Stepping up security for safe home working

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For many of us, the Covid-19 lockdown has been about adjusting to home working but for cyber criminals our change in behaviour is an unprecedented opportunity where we are the potential victims. They have refocused their activity and are looking to profit from Covid-19 themed websites, fake news and scams.

Most enterprises will be ill-prepared for home working at the scale that’s been forced upon them and need to act rapidly to mitigate the security risks. There should be two priorities, the first is IT Managers and Chief Information Security Officers coming up with a security position that adapts the organisation appropriately to the crisis; the second is a campaign that alerts home-working employees to the threats and what they need to do to mitigate them.

Revisit existing policies

Organisations must urgently review their security policies and procedures, revisit their CIA triad model of Confidentiality, Integrity and Availability to make sure it aligns with the move to remote working. Some challenges are logistical and easier achieved than might be imagined. With BT, for example, it only takes a few hours to upgrade an existing datacentre client’s 100Mb connections to 10GB, providing greater capacity to support a surge in home working and keeping it secure by delivering it over a VPN (Virtual Private Network).

End-to-end encryption along with identity and access management controls become more important if employees are working remotely, with secure channels into corporate systems determined by privilege levels. The idea is that your CFO will have access to sensitive financial data that will be out of bounds to others.

A well-executed SIEM (Security Information and Event Management) posture around endpoint security should ensure that remote users are protected. The challenge in the current crisis will be extending the control over ‘shadow IT’, not just the free Unified Communication packages people are downloading but the home computers they’re running them on. Security policies and procedures will need to encompass hardware that hasn’t previously been covered.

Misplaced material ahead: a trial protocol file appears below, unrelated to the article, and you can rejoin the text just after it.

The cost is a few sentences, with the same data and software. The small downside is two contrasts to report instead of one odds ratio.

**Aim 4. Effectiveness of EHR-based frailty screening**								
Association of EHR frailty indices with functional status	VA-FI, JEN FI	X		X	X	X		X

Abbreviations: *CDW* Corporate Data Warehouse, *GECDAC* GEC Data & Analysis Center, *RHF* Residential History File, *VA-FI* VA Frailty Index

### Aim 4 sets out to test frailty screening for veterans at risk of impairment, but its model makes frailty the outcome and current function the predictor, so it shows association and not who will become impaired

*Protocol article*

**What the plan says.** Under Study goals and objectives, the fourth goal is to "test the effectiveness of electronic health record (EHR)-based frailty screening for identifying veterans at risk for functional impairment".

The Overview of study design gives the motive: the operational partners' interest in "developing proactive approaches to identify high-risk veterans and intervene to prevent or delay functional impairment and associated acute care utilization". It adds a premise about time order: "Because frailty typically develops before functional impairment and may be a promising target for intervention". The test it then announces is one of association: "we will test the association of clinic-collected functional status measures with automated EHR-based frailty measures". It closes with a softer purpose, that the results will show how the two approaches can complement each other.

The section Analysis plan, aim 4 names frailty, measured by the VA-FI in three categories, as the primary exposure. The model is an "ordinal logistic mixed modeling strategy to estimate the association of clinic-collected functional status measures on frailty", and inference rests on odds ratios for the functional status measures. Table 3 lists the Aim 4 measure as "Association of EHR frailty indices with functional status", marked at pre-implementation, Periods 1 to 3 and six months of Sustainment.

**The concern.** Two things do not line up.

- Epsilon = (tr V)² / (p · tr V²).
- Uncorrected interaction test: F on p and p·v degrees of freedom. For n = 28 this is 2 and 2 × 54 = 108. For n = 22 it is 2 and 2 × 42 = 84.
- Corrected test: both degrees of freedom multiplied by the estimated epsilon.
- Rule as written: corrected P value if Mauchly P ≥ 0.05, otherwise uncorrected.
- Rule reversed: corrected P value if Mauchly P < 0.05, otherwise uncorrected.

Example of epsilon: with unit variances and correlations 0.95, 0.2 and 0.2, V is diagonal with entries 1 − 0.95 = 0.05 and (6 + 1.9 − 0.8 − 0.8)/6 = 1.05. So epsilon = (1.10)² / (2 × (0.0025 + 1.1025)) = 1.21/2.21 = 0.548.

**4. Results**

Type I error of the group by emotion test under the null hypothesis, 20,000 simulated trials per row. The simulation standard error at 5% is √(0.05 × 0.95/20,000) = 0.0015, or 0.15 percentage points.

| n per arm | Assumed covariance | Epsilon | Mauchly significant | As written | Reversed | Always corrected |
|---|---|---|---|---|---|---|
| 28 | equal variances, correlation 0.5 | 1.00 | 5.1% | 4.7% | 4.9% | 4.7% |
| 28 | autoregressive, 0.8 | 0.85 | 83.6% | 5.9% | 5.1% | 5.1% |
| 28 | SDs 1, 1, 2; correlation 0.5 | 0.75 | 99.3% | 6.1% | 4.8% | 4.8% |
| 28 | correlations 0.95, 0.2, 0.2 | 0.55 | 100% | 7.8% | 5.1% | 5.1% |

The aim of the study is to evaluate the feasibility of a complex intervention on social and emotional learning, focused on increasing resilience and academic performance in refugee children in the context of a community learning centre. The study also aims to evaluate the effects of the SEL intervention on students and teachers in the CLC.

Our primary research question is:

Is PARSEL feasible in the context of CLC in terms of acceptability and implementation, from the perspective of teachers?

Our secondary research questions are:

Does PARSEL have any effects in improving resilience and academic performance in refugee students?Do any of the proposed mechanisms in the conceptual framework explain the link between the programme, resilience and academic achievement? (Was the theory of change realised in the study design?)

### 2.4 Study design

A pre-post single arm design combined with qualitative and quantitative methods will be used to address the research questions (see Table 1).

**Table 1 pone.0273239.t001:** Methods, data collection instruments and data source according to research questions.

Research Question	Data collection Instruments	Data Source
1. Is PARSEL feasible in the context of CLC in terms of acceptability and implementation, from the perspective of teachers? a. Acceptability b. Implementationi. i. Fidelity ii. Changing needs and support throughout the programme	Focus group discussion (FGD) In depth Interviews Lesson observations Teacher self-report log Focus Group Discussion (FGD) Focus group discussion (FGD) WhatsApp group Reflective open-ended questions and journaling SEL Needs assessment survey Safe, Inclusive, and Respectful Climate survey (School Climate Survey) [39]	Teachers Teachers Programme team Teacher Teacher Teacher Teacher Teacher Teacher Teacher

With such a fast-changing threat landscape, endpoint security and active threat intelligence feeds become even more important. If it’s not an automated process, push updates out to all endpoints, including laptops and mobile devices. Policies can be updated to reflect changes to traffic flow and firewalls used to identify and block flake Covid-19 websites and backlisted IP addresses.

Alert employees to the risks  

The old security mantra about people being the weakest link is even more true when they are working from home and targeted by a surge in scams. In the past month, phishing campaigns have increased 37 percent and the number of new registered websites related to Covid-19 have soared to over 4,000. Ostensibly providing protective kit and sanitizers, the real objective is to sell goods that never arrive or steal personal data that can be sold on the dark web.

All this illegal activity means home workers have to be even more wary and avoid clicking on adverts from websites or emails alluding to coronavirus or Covid-19.  People have to be vigilant when it comes to online shopping, too. Only visit trusted URLs prefixed with ‘https’ (the ‘s’ stands for secure) and never click to websites from adverts, even if it’s a trusted brand, because the advert may be a phishing campaign and the website fake.

As an aside, parents working from home will need to be more mindful of children at this time. Off school and bored, they may have more unsupervised internet access risking greater exposure to online gaming scams, predators in chat groups and the usual child-focussed threats. Parental control software is a good investment, managing what sites they can access as well as setting time limits on their activity.

As ever with security, being safe is as much about common sense as policies and procedures. While Covid-19 restrictions remain and access to the internet deepens in importance to the global economy, so does our security awareness.

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Phil Smith